[Show abstract][Hide abstract] ABSTRACT: Prenatal exposure to gonadal hormones plays a major role in the normal development of the male and female brain and sexually dimorphic behaviors. Hormone-dependent differences in brain structure and function suggest that exposure to exogenous endocrine disrupting chemicals may be associated with sex-specific alterations in behavior. Bisphenol A (BPA) is an environmental chemical that has been shown to alter estrogen, androgen, and thyroid hormone signaling pathways. Epidemiological and experimental studies suggest associations between prenatal exposure to BPA and child behavior, however data are inconsistent, and few studies have examined school age children. We examined BPA concentration in spot urine samples from women at mean 27 weeks of pregnancy in relation to child behavior assessed at age 6-10 years using the parent-completed Child Behavior Checklist (CBCL). We report associations between maternal BPA urinary concentrations and several CBCL scores in 153 children (77 boys, 76 girls). We observed a significant interaction between maternal urinary BPA and sex for several behaviors (externalizing, aggression, Anxiety Disorder, Oppositional/Defiant Disorder and Conduct Disorder traits), but no significant associations between BPA and scores on any CBCL scales. However in analyses restricted to children of mothers with detectable prenatal urinary BPA (n=125), BPA was associated with moderately increased internalizing and externalizing behaviors, withdrawn/depressed behavior, somatic problems, and Oppositional/Defiant Disorder traits in boys. In addition we observed a significant interaction between BPA and sex for several behaviors (externalizing, withdrawn/depressed, rule-breaking, Oppositional/Defiant Disorder traits, and Conduct Disorder traits). These results suggest that prenatal exposure to BPA may be related to increased behavior problems in school age boys, but not girls.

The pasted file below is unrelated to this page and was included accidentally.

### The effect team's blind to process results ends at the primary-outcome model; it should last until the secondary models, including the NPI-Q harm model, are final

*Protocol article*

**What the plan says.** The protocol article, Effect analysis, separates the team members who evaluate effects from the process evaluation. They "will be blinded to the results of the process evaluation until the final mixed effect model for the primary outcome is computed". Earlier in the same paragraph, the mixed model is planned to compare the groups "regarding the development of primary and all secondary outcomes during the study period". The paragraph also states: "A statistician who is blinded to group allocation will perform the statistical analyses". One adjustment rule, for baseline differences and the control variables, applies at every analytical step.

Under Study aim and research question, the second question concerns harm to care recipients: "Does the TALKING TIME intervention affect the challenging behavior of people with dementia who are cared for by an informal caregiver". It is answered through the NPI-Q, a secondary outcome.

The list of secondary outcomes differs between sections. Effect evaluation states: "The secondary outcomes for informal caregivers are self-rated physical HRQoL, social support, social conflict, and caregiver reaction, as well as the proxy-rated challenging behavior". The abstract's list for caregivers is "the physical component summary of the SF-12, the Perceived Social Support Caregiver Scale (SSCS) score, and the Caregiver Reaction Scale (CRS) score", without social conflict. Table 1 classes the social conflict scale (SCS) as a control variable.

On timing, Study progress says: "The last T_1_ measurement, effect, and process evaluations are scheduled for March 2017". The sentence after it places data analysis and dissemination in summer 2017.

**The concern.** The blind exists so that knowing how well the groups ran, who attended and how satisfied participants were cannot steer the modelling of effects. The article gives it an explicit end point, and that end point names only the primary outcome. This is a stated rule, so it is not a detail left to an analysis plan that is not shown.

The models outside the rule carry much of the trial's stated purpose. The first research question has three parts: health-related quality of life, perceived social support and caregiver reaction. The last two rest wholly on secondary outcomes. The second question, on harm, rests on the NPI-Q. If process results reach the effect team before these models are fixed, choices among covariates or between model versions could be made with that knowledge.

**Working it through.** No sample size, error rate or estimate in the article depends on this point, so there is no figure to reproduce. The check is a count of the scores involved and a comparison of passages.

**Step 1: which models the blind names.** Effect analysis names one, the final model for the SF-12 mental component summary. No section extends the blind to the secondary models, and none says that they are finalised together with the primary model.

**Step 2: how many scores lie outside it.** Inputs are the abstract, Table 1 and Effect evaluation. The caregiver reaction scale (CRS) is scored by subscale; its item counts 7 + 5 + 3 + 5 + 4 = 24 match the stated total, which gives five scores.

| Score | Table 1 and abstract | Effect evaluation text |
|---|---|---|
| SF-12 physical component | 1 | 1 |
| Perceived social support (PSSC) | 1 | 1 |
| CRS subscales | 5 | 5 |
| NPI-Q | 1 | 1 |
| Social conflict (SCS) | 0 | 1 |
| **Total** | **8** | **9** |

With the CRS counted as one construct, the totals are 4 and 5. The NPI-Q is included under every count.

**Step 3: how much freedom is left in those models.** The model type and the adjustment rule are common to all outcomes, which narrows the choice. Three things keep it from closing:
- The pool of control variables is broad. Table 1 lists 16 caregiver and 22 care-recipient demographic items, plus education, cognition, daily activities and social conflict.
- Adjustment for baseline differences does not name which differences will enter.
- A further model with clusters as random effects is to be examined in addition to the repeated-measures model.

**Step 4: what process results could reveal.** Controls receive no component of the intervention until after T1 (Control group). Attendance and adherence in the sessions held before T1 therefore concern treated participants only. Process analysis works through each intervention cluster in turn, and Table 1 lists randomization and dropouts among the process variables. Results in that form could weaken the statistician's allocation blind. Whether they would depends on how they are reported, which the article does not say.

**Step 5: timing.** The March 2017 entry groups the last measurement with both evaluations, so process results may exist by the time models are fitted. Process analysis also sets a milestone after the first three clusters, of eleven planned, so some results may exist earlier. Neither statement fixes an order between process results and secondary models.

[Show abstract][Hide abstract] ABSTRACT: Bisphenol A (BPA) is an endocrine disrupting environmental contaminant used in a wide variety of products, and BPA metabolites are found in almost everyone's urine, suggesting widespread exposure from multiple sources. Regulatory agencies estimate that virtually all BPA exposure is from food and beverage packaging. However, free BPA is applied to the outer layer of thermal receipt paper present in very high (∼20 mg BPA/g paper) quantities as a print developer. Not taken into account when considering thermal paper as a source of BPA exposure is that some commonly used hand sanitizers, as well as other skin care products, contain mixtures of dermal penetration enhancing chemicals that can increase by up to 100 fold the dermal absorption of lipophilic compounds such as BPA. We found that when men and women held thermal receipt paper immediately after using a hand sanitizer with penetration enhancing chemicals, significant free BPA was transferred to their hands and then to French fries that were eaten, and the combination of dermal and oral BPA absorption led to a rapid and dramatic average maximum increase (Cmax) in unconjugated (bioactive) BPA of ∼7 ng/mL in serum and ∼20 µg total BPA/g creatinine in urine within 90 min. The default method used by regulatory agencies to test for hazards posed by chemicals is intra-gastric gavage. For BPA this approach results in less than 1% of the administered dose being bioavailable in blood. It also ignores dermal absorption as well as sublingual absorption in the mouth that both bypass first-pass liver metabolism. The elevated levels of BPA that we observed due to holding thermal paper after using a product containing dermal penetration enhancing chemicals have been related to an increased risk for a wide range of developmental abnormalities as well as diseases in adults.
PLoS ONE 10/2014; 9(10):e110509. DOI:10.1371/journal.pone.0110509 · 3.53 Impact Factor
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